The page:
Race, Gender, and Deviance in Xbox Live provides a much-needed theoretical framework for examining deviant behavior and deviant bodies within one of the largest virtual gaming communities—Xbox Live. Previous research on video games has focused mostly on violence and examining violent behavior resulting from consuming this medium. This limited scope has skewed criminologists' understanding of video games and video game culture. Xbox Live has proven to be more than just a gaming platform for users. It has evolved into a multimedia entertainment outlet for more than 20 million users. This book examines the nature of social interactions within Xbox Live, which are often riddled with deviant behavior, including but not limited to racism and sexism. The text situates video games within a hegemonic framework deploying whiteness and masculinity as the norm. The experiences of the marginalized bodies are situated within the framework of deviance as they fail to conform to the hegemonic norm and become victims of racism, sexism, and other types of harassment.
Table of Contents
Part I: The Games
Chapter 1: Video Games as Ideological Projects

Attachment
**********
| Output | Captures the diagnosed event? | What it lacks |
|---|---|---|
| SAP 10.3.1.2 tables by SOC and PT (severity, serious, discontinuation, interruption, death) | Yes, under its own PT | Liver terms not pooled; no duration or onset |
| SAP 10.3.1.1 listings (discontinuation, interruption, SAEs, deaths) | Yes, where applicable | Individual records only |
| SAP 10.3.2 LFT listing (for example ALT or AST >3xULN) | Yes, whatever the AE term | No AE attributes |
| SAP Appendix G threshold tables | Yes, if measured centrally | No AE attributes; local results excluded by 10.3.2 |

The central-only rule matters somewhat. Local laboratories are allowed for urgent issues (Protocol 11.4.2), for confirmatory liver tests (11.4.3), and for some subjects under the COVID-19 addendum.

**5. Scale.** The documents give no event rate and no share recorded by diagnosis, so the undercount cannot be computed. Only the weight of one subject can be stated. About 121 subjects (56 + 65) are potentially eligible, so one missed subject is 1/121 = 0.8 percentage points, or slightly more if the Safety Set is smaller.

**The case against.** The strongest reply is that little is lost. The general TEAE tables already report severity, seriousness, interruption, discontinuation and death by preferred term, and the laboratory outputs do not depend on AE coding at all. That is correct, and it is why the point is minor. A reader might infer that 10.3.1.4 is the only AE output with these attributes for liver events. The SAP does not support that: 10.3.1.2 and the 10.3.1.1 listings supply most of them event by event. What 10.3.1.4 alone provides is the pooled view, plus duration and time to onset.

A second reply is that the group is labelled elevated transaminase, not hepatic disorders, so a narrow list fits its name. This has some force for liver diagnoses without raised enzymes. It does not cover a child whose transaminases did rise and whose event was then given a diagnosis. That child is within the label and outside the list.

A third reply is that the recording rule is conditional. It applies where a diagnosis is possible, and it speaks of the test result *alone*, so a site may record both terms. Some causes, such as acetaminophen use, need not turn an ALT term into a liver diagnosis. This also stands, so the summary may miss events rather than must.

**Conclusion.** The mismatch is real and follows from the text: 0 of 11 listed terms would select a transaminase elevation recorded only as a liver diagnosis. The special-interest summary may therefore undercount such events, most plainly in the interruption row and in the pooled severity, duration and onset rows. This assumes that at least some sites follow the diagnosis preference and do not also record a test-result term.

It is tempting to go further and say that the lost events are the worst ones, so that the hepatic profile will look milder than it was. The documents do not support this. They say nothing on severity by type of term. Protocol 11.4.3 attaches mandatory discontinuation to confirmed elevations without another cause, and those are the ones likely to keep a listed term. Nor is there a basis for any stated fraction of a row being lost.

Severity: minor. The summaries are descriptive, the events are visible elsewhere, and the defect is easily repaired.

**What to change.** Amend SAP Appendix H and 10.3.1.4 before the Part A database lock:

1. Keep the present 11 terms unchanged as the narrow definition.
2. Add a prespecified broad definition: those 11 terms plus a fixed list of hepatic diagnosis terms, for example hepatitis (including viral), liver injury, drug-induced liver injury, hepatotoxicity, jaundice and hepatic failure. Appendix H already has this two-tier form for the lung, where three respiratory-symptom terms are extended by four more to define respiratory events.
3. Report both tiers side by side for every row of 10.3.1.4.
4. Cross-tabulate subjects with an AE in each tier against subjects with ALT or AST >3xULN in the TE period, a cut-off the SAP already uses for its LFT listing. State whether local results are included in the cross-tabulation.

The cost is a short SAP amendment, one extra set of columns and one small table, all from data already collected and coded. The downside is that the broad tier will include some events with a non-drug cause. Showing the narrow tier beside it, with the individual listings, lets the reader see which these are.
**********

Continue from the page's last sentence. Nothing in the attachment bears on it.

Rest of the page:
Chapter 2: Racing and Gendering the Game
Part II: The Gaming Space
Chapter 3: Deviant Acts: Racism and Sexism in Virtual Gaming Communities
Chapter 4: Deviant Bodies: Racism, Sexism, and Intersecting Oppressions
Part III: The Solutions
Chapter 5: Deviant Bodies Resisting Deviant Acts
Chapter 6: Virtual Tools in the Virtual House?
Drawing from a range of sociological theories of race, gender, and collective behavior, this book provides an intersectional analysis of virtual communities—specifically Xbox Live (an online video gaming platform). Using game narrative and ethnographic data, Gray illuminates how video games serve as ideological projects that reproduce the unequal representation and treatment of people of color and women within the gaming community. Accessibly written and supported by rich qualitative data, this book could be invaluable in sociology and game design courses alike.
--Bertan Buyukozturk, Department of Sociology, Florida State University